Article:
Nothing strikes at all your senses quite so suddenly and fiercely as to hear your CFI (Certified Flight Instructor) say, "It's time for you to solo." "To solo" being used as a verb means to do something all by yourself. And in this case, it means to fly the airplane all by yourself...alone, for the very first time . This happened to me one sunny June day right before I graduated from High School.
I had eight hours of dual flight instruction in a little Cessna 140, just room for two people, about 85 HP. I could do quite a lot, I thought; completely preflight the plane including gassing it myself, checking the engine, instruments, and controls, all the maneuvers, even do stalls and recovery from stalls, and I knew the traffic pattern for our airport in my sleep.
I suddenly recalled how I felt the first time up, almost the same. "What's holding us up? What if the engine quits? What if I do something stupid?" This was the one that was most likely to happen. My CFI explained that there is a lot of air holding us up. Just because we usually can't see it or feel it, nevertheless there are millions of molecules and our movement through them creates the pressure difference that gives us lift.
If the engine quits, most little planes (especially trainers) have inherent stability built right into them that will bring them back to straight and level flight if you loosen your death grip on the controls. Then you simply restart the engine or land on a flat surface. You also become very familiar with your aircraft's envelope and plainly do not exceed it.
We had practiced so much that I felt really comfortable with the first two questions. That leaves me with just one thing to worry about - what if I do something stupid!! That has a way of just suddenly staring you right in the face. Well, I had thought, many times before - what about the Wright brothers? They not only invented the first airplane (controlled, manned, powered aircraft), but they were also the very first pilots (they had to teach themselves), the very first test pilots, and they documented everything. I don't remember them ever talking about fear or panic. Of course, they never did anything stupid, either.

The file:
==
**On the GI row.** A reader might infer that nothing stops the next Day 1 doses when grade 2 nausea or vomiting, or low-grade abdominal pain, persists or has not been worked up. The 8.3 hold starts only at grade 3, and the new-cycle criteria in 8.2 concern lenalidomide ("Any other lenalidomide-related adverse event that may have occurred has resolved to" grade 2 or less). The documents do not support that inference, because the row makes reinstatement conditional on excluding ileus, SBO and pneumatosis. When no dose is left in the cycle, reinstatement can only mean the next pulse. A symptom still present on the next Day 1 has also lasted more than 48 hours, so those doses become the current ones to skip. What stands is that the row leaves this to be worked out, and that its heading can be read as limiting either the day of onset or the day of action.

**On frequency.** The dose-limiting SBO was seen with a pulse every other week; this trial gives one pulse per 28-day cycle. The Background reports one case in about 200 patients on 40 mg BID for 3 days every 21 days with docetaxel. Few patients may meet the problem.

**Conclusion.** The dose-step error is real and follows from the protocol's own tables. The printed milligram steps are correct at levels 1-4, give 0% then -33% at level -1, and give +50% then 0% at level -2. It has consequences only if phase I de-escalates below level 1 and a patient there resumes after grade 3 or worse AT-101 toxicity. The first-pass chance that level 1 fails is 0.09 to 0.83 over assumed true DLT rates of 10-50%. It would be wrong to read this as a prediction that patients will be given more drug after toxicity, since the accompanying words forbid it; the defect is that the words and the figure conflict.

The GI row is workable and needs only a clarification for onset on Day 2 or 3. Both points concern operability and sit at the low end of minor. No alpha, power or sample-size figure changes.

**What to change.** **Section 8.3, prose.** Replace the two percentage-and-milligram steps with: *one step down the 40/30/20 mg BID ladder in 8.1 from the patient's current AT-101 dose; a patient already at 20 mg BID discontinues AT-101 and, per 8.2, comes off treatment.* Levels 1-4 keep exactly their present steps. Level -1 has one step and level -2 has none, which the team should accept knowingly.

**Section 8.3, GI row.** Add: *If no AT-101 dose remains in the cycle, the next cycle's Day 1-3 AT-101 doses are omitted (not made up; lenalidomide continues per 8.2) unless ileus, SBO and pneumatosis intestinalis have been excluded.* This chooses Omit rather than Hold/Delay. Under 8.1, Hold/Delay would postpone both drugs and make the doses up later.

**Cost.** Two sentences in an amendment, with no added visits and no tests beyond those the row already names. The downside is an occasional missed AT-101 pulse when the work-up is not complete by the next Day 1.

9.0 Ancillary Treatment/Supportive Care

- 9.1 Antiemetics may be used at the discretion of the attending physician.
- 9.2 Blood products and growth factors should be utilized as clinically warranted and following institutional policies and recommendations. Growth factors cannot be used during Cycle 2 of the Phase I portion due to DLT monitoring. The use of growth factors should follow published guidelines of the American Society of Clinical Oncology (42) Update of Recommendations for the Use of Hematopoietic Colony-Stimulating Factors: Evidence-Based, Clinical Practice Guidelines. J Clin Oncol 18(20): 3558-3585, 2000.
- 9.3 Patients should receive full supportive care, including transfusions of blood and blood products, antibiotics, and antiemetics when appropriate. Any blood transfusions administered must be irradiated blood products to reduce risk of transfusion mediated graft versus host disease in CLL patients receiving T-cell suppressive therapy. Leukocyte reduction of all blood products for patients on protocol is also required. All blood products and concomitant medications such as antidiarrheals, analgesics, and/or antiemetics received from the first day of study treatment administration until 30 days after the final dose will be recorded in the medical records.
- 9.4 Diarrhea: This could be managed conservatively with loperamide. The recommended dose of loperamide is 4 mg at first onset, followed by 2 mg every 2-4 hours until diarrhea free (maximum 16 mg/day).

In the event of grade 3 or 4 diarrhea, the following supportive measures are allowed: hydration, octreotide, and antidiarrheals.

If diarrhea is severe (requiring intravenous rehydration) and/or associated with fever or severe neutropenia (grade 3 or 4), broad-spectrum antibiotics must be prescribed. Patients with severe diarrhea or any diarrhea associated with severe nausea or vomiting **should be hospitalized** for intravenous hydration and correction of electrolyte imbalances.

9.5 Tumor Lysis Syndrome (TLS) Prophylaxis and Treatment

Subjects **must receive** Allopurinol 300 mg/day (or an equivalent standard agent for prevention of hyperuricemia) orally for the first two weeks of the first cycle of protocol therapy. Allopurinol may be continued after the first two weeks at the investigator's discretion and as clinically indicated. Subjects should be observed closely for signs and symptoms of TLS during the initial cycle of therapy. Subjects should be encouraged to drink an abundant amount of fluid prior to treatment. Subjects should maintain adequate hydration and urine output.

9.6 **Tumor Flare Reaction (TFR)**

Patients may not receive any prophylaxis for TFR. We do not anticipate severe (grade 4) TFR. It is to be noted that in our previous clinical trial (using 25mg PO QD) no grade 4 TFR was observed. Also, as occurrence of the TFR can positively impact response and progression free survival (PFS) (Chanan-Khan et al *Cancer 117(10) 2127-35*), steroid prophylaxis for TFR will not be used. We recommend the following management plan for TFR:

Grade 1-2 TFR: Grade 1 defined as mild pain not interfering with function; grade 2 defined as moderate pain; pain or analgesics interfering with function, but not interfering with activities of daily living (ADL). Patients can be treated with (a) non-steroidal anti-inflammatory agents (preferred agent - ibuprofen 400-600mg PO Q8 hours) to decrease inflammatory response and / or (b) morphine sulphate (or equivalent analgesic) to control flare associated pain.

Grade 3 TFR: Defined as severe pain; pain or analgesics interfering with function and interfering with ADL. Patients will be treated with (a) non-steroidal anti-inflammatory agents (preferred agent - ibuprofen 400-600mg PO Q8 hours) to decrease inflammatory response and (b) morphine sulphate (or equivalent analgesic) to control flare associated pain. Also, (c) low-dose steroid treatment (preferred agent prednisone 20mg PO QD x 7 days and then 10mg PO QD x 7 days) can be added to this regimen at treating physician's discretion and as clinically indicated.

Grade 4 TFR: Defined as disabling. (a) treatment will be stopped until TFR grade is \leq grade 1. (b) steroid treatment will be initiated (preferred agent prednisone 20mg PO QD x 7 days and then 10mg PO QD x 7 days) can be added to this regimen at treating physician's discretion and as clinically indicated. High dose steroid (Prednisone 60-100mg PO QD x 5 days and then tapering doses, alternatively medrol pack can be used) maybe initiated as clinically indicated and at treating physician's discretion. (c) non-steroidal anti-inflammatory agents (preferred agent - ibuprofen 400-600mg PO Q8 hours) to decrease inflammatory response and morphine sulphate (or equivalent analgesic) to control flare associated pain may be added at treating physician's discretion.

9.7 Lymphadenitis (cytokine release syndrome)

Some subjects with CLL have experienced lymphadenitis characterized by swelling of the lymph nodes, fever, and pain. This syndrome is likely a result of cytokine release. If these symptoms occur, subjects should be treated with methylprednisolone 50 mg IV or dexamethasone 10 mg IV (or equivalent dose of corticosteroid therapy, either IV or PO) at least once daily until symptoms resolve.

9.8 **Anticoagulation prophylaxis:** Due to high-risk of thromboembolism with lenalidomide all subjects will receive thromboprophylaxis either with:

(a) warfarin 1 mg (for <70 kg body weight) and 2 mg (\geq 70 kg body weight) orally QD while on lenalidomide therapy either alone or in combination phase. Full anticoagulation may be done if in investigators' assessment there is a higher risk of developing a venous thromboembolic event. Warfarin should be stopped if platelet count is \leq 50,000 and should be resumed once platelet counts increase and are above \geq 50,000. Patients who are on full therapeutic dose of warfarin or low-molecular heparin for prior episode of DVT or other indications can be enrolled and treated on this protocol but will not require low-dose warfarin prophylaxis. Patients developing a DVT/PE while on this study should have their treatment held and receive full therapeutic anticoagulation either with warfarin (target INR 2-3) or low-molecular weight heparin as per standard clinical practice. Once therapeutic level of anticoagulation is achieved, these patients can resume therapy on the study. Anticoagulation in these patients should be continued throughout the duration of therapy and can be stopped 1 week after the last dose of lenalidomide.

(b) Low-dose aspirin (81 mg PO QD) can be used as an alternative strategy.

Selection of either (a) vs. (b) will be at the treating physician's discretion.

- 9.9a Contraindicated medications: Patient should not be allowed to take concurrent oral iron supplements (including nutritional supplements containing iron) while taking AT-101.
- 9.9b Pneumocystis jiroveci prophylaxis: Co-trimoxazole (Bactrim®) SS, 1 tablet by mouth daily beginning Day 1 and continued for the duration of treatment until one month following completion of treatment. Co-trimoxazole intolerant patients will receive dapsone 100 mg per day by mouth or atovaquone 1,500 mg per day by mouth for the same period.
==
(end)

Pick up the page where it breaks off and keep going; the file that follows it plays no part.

And I thought about my friend from India, Chandra, who went on a three day hunger strike until her mother consented to flying lessons, saying she would rather have her child die in a plane accident than to slowly starve to death. None of this drama surrounded me, so I better get at it. My instructor got out at the end of the runway and reassuringly said, "You're ready now...just remember your plane is almost 200 pounds lighter now, so "watch your attitude."
Everything went really great for awhile. I did a perfect takeoff, up in a flash, and the traffic pattern was automatic. As I turned down final approach, I realized that I was coming in way too high and it seemed like I could not get the plane to descend. Boy, it really does make a big difference not having all that weight in beside you. So I just added power and did a go-around.
But the second time in to final approach and I still could not get down low enough or slow enough to land. Oh, my - Go around again -third time's a charm, right? "Watch your attitude!" kept running through my head. OK, I know what it feels like and looks like when you are about to stall, so I'll just have to get into that type of attitude, I mean just before you stall, and then mush to lose altitude and speed. I had a plan. That was the plan.
So I stretched out my final approach, and let myself mush into descent. It was working and it was going to be OK. I touched down further down the runway than I wanted to and landed a bit hard. But I had heard other pilots saying that any landing you walk away from is a good landing. Well, I don't think CFI's agree with that. Mine sent me right back up for "touch 'n go's" until I got it right. It helped to have a few more tips to remember also.
The Pilot's Log opens out to a two-page document (It is an official document.) which pilots will keep with them while flying. It is just as important as their Flight Certificate, Air Medical, and insurances.
Explanation of columns:
Date/Civilian date is month/day/year. Military date is day/month/year.
Aircraft make and model/ C-150 is Cessna 150.
Aircraft Ident./ 9858S pronounced "niner-eight-five-eight Sierra".
Points of departure & Arrival/ PAE stands for Paine Field. PAE to PAE indicates a local flight.
Remarks, procedures, manuevers/ These are the lessons you have done correctly and they are signed off by your Certified Flight Instructor (CFI) with their cert. # and expiration date.